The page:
The global commodities sector has undergone a period of unprecedented turbulence. For some, particularly at the larger end of the trading market, price volatility and shifting trade flows have proven highly lucrative. But for SMEs, access to financing facilities remains limited and is often costly or unreliable. 

Rescom Group specialises in minerals and metals, and is active across mining, processing, trading and shipping. In this Industry Perspective, Hamsika Gopalan, general manager for corporate and trade finance, outlines the various pressures continuing to shape the commodities trading space, and how SMEs like Rescom can thrive in a challenging environment. 


GTR: How would you characterise the commodities market at the moment? How is turbulence within the market affecting trade flows, and what does that look like from an SME perspective? 

Gopalan: As the first half of 2023 draws to a close, the economic slowdown continues to put pressure on commodities markets. Globally, inflation has started to ease slightly, but price pressure remains at historically high levels. A combination of high prices and rising borrowing costs risks hampering every business, and certainly makes it more difficult for the SME. Restrained consumer spending and sluggish manufacturing activity, underpinned by weak capital investment, are expected to further reduce demand for energy, metal and agri commodities. 

We live in an interdependent world and no region is self-sufficient. Trade connects the global flow of goods, services, capital, people, data and ideas. However, following the pandemic, Russia’s invasion of Ukraine and years of rising tensions between the US and China, there were speculations we could see a period of de-globalisation, and the rise of ‘friend-shoring’ and ‘near-shoring’.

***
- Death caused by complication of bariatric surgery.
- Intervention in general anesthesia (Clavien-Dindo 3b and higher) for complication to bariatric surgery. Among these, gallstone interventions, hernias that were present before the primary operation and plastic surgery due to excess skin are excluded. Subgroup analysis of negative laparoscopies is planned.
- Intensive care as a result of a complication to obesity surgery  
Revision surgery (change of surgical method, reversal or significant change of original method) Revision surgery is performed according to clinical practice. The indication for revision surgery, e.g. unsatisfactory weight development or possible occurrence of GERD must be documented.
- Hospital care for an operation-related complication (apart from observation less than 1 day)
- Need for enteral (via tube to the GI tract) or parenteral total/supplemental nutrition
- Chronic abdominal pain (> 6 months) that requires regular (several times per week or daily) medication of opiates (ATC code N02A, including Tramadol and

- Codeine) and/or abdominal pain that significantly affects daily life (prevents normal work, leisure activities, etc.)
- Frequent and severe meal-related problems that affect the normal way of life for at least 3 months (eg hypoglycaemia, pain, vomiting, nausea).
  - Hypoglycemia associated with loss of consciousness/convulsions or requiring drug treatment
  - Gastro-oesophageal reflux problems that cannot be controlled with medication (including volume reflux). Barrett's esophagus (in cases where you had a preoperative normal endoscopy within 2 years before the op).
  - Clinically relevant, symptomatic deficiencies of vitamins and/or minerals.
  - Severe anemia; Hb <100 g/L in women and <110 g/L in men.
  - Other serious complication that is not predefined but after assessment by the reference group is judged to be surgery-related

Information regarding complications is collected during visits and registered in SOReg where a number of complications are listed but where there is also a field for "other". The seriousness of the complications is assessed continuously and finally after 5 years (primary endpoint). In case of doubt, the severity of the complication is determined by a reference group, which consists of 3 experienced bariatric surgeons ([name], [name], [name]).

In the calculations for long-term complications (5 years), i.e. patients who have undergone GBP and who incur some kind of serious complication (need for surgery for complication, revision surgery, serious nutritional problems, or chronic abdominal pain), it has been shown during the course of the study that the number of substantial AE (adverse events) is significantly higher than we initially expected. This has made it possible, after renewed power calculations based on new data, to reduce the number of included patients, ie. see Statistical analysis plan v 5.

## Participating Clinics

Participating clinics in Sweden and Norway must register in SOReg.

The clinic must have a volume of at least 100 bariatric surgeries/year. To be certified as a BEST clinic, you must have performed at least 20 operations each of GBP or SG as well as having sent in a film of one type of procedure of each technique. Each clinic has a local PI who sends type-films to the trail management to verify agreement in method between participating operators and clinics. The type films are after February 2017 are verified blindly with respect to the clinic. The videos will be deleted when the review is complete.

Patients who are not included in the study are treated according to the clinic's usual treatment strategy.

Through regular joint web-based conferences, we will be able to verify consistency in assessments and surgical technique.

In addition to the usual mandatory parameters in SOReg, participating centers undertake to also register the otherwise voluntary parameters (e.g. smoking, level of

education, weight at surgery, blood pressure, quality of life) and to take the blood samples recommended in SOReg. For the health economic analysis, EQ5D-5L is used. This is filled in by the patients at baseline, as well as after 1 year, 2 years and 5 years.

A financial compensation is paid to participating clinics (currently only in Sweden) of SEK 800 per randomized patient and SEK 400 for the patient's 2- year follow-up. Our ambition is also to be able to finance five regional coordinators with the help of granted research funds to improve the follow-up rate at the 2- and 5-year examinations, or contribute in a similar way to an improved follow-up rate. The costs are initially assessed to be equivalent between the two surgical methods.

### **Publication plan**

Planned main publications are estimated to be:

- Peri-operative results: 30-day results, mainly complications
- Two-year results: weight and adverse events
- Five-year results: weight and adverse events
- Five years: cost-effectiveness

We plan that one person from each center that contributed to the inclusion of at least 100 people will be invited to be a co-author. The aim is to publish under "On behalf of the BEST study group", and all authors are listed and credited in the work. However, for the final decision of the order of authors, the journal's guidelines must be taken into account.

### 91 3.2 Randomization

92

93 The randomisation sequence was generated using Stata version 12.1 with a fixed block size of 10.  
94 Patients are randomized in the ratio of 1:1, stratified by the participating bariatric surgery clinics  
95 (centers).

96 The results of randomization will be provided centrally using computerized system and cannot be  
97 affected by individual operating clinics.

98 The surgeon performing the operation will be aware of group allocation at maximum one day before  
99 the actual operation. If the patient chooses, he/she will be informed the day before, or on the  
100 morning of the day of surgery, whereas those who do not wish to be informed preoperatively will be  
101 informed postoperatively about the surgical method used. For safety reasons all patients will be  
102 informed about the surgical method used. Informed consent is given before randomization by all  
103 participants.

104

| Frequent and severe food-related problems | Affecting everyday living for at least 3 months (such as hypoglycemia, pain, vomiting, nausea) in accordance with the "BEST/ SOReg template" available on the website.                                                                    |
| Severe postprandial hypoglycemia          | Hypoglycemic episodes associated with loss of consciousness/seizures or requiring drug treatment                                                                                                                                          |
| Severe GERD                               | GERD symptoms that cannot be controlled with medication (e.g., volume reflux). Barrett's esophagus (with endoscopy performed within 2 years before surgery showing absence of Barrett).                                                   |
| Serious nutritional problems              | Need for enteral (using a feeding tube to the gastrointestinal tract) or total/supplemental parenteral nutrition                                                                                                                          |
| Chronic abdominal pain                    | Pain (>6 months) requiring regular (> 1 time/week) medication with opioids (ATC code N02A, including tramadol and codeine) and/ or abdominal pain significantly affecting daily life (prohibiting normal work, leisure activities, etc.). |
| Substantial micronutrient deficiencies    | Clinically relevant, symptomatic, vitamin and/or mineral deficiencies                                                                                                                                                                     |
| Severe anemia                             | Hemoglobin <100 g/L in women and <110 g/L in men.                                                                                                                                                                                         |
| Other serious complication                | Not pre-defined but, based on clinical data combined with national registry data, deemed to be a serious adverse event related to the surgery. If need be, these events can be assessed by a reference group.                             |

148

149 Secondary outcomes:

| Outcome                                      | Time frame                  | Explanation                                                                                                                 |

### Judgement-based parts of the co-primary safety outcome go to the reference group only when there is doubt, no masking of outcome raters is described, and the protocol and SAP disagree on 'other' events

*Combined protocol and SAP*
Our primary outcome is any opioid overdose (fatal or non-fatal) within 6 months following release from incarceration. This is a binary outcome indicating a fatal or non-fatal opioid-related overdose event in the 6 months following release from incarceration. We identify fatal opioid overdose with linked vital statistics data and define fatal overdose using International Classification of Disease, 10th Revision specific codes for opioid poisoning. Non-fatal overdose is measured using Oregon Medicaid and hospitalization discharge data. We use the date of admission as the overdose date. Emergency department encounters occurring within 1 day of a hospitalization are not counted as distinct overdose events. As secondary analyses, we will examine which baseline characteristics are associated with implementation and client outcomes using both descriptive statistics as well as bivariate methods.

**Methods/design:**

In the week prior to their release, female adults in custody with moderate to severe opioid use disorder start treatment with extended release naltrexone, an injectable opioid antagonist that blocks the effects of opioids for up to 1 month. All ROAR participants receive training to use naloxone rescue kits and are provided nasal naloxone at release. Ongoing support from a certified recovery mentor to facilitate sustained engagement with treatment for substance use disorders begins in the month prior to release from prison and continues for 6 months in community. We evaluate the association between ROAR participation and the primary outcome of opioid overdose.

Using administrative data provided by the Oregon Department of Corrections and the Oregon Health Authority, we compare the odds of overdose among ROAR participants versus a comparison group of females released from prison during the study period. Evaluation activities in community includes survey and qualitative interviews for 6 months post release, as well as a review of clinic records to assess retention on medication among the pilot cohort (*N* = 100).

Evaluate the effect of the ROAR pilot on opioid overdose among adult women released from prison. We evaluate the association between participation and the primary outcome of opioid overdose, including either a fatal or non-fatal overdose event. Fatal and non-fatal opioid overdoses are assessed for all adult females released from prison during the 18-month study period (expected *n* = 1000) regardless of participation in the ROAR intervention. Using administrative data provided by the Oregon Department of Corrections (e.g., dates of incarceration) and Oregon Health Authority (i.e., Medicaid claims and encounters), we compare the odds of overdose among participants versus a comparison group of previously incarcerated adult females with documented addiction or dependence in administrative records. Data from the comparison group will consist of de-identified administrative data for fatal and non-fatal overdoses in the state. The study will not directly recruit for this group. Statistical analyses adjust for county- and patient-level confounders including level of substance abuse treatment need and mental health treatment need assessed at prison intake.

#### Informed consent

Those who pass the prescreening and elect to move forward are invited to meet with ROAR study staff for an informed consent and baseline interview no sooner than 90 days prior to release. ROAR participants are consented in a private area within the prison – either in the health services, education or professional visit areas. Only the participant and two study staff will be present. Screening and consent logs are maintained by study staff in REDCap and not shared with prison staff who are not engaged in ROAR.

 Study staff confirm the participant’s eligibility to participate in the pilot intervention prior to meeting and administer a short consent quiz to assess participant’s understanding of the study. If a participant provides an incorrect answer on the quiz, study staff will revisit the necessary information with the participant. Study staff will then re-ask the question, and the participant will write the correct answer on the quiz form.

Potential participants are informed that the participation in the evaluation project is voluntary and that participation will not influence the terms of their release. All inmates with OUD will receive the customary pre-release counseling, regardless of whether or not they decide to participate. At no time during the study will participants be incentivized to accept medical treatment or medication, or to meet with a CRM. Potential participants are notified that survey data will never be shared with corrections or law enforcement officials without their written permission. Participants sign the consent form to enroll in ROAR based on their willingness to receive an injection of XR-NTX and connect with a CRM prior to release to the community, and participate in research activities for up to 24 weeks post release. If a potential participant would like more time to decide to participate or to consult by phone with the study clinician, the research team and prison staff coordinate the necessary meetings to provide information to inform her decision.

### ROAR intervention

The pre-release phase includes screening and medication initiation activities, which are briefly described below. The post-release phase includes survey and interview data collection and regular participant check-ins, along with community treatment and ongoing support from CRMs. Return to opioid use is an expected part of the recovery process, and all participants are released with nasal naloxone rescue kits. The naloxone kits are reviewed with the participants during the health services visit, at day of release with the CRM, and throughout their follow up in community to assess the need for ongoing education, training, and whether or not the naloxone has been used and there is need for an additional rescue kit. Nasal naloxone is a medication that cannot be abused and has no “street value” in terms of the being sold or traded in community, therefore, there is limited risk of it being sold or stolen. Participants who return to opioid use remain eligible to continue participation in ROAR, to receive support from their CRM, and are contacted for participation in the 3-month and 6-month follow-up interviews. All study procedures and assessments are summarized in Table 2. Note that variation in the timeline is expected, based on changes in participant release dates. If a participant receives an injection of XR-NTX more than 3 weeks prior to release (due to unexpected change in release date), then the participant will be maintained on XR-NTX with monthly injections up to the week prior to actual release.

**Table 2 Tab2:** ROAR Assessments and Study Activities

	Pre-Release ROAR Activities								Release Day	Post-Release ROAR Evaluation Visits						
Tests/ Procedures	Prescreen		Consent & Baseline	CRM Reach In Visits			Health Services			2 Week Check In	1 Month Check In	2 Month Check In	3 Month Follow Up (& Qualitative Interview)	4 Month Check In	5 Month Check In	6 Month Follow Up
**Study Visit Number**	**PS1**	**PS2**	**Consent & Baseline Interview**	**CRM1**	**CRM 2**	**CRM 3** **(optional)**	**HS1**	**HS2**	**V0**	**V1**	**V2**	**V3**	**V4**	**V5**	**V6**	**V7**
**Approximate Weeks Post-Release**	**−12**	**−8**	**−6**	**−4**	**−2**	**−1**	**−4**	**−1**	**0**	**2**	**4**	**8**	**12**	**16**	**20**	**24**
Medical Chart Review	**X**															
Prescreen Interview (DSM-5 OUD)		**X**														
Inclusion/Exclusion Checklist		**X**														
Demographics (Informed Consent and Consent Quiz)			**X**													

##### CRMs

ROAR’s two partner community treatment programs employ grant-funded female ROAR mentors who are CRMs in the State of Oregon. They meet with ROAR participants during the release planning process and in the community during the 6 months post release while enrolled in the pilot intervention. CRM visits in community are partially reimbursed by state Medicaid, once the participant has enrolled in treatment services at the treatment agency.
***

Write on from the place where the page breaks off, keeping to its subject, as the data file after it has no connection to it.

Barring a few disruptions in agri commodities, trade flows have actually proved to be remarkably resilient during the most recent periods of turbulence. Ultimately, the challenge is to harness the benefits of being interconnected while managing the risks and downsides of dependency, and this fundamental concept holds true for SMEs as well. 


GTR: In an environment of higher interest rates and fluctuating commodity prices, how has the financing situation changed? And again, is this different for SMEs compared to larger businesses? 

Gopalan: The global trade finance gap continues to widen, year after year. It was US$1.5tn in 2018 and is now expected to have crossed the US$2tn mark. And while the effects of the pandemic have receded, newer challenges like interest rates and inflation are emerging. Also, growing pressure around ESG is forcing businesses to contend with climate-friendly practices. Amid these conditions, access to working capital has become difficult, particularly for SMEs. 

Many traditional financiers are either capping their capabilities or scaling back, and in the case of SMEs, we see banks looking to add greater collateral or security for lending, which increases fixed costs. Relatively newer sources of financing, such as hedge funds and asset managers, have stepped in to take advantage of this gap and provide an alternative, but this comes with its own challenges for SMEs, including high rates.